Toulmin: "Soil is the foundation for a prosperous society"

IIED director Camilla Toulmin tells the BBC's Science in Action that much of the soil across sub-Saharan Africa needs urgent attention if it is to feed the continent.

News, 10 December 2014

Neglect of agriculture, population pressures and poor farming techniques are leading to a continuous decline in the health of African soils, according to a report published last week by the Montpellier Panel, a group of African and European scientists.

Among its key findings were that 65 per cent of the soil across sub-Saharan Africa is now so degraded that it needs urgent attention, if it is to grow the crops needed to feed the continent, and the economic loss this causes is estimated to be around US$68 billion per year.

On 5 December, World Soil Day, IIED director Camilla Toulmin also the co-chair of the Montpellier Panel – was interviewed for a BBC World Service Science in Action programme discussing the condition of soil.

Ahead of the International Year of Soils in 2015, she warned that if soil does not get greater attention, it will make it much tougher to feed Africa's growing population. 

"The Montpellier Panel report throws light on a rather neglected topic, which is the ground beneath our feet the soil on which we grow our crops and which is really the foundation for a prosperous society both in rural and urban areas," said Toulmin.

"Sometimes people don't really think very much about soil, it's just that brown stuff in a field. But if you get soil management wrong you get famine, you get hunger, you get rising food prices and you get social collapse ultimately.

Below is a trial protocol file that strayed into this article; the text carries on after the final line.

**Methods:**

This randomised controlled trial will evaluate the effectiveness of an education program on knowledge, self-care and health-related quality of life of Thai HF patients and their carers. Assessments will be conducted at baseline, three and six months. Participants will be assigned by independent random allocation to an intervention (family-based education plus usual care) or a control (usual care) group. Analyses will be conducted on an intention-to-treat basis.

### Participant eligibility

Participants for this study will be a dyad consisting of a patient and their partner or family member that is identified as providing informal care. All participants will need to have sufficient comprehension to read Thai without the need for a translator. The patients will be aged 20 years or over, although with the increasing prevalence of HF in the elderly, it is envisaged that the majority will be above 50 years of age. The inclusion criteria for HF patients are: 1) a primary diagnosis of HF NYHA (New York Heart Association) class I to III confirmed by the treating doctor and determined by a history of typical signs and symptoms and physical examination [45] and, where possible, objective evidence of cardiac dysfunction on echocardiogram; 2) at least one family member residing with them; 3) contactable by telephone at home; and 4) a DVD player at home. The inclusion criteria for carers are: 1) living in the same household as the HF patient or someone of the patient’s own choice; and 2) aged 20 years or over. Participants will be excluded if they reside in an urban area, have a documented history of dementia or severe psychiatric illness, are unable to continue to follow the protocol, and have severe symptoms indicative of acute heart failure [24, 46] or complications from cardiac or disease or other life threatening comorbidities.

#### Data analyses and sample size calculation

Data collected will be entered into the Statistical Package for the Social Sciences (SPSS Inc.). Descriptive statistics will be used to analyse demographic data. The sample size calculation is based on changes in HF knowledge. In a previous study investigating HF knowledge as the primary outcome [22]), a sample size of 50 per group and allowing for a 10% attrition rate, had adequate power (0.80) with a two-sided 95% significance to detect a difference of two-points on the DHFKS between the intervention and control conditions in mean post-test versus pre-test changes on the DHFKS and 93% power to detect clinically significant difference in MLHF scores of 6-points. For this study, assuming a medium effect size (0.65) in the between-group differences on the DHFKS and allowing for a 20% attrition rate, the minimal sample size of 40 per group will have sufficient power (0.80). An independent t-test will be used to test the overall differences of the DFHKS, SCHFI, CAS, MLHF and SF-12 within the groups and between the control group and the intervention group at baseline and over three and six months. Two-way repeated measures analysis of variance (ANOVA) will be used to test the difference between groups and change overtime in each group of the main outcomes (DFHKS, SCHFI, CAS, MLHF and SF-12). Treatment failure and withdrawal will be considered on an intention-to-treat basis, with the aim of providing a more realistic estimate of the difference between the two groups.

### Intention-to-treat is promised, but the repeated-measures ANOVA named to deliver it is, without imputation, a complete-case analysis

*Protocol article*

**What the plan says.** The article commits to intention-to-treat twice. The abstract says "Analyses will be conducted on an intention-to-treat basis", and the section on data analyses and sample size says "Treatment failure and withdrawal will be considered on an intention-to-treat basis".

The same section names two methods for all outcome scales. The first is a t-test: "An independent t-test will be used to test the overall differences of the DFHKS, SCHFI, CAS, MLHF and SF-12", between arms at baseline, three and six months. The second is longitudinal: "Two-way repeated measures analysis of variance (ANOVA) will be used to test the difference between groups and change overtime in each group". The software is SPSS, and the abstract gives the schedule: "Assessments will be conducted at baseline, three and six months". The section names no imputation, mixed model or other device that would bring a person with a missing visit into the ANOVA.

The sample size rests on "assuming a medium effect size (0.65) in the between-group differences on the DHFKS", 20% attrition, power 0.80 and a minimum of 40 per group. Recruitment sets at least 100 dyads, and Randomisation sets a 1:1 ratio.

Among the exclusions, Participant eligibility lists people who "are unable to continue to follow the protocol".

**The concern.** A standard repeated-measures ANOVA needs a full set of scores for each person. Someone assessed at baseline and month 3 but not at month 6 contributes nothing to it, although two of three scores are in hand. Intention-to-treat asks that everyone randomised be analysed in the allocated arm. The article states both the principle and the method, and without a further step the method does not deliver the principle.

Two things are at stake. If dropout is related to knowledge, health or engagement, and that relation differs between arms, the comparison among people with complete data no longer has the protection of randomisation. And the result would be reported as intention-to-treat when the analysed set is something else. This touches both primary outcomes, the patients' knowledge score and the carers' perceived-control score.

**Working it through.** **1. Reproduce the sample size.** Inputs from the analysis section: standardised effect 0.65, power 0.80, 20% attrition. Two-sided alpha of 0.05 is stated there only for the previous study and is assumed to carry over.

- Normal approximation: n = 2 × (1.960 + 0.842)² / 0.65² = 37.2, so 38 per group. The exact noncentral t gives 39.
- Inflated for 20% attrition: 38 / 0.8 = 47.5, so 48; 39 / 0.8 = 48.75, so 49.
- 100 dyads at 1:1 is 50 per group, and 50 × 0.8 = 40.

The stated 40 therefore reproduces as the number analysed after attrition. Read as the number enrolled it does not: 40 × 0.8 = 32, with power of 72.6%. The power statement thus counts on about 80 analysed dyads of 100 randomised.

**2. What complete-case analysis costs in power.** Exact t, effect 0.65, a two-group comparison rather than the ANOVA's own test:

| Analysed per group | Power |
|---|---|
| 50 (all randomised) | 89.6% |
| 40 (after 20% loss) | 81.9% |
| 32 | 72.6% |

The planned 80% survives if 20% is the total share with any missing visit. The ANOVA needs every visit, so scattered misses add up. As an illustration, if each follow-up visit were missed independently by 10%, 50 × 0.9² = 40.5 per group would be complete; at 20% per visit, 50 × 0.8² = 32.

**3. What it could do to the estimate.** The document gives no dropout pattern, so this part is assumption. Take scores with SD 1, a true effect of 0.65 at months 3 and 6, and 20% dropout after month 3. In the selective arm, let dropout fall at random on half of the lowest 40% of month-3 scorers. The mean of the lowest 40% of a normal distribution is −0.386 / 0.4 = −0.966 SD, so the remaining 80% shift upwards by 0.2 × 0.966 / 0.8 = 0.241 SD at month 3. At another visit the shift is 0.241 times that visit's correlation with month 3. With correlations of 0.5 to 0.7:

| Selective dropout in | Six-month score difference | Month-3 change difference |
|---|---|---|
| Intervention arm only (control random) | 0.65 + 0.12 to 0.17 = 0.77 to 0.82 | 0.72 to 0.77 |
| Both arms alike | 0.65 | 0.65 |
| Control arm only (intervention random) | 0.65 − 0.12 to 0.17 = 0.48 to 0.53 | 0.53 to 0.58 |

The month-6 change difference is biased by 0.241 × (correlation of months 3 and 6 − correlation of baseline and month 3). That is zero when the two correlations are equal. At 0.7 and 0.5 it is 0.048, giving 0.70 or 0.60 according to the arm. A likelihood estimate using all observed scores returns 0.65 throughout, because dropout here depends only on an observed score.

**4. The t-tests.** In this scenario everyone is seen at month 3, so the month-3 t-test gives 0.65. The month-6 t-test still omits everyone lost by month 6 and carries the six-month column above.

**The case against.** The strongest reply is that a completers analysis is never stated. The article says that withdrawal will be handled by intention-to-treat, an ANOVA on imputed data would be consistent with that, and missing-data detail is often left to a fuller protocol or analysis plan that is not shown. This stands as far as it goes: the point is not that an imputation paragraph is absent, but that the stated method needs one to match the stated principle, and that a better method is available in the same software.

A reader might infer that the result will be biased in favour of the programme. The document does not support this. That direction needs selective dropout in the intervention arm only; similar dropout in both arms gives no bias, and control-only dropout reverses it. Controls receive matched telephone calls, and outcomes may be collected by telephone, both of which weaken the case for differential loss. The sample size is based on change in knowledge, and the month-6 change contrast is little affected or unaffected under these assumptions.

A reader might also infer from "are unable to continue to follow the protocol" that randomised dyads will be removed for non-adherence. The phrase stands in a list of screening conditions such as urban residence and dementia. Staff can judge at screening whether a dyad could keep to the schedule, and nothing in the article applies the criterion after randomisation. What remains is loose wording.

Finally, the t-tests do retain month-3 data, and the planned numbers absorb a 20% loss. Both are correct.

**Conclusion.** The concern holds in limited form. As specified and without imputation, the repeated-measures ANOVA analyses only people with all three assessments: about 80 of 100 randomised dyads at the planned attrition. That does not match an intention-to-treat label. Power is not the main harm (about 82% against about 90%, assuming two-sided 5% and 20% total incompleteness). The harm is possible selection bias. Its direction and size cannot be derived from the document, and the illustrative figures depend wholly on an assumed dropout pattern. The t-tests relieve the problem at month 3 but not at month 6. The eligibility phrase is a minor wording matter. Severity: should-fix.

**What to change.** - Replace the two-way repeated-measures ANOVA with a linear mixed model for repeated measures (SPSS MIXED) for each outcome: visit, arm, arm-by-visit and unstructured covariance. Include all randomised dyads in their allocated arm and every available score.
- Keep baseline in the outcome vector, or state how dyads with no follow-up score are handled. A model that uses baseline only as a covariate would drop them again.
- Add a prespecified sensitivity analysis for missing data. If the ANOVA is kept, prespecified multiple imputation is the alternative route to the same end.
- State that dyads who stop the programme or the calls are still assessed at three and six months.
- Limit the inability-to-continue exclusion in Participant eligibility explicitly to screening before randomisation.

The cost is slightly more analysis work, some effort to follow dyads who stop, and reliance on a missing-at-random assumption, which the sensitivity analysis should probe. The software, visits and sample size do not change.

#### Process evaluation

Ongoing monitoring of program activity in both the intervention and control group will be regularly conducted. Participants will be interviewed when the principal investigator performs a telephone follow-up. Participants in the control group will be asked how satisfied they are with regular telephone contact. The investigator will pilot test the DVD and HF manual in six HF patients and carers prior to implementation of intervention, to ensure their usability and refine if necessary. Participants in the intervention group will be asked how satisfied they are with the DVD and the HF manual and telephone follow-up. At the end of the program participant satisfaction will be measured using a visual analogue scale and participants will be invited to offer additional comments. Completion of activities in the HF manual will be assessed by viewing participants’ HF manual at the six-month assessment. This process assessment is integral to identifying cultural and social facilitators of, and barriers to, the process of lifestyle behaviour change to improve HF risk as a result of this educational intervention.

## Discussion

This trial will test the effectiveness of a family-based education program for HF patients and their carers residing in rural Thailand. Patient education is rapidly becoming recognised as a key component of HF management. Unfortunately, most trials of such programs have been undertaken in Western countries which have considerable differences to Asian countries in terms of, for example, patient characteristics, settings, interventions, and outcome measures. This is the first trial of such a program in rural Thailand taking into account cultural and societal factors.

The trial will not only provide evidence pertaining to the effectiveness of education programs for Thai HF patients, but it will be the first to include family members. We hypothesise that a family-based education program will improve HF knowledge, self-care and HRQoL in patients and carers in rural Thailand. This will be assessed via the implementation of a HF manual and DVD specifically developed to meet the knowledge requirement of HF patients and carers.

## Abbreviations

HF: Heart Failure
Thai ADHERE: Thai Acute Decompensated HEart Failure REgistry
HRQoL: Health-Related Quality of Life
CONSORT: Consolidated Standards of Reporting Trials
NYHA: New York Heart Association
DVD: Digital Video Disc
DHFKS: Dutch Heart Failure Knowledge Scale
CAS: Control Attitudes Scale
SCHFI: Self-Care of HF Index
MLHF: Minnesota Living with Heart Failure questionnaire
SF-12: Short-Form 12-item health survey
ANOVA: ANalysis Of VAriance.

"The report shows that, in many parts of Africa, soils have been over-worked without enough investment back in terms of organic matter and also the nutrients which are absolutely key to help plants thrive, and flourish and give good yields. That's partly because some of these soils are old and weathered and in other places haven’t been given the kind of maintenance and investment that would keep them in good health."

She added: "It is reckoned that soil degradation costs around US$68 billion per year in terms of the foregone yield in the decline in fertility of that soil."

In the interview, Toulmin also discusses what makes a healthy soil, what farmers can do to enhance soils, and the impacts of climate change on soil.

"With the warming of the atmosphere, we are seeing lots more torrential rain," she said. "Rain is coming down in much harsher, more intense downpours, and that makes soil much more vulnerable to erosion, and being washed away by these big floods, so protecting soil from that either through vegetation or the building of terraces is pretty critical."

This interview originally featured on the BBC World Service's Science in Action programme. Listen to the full programme.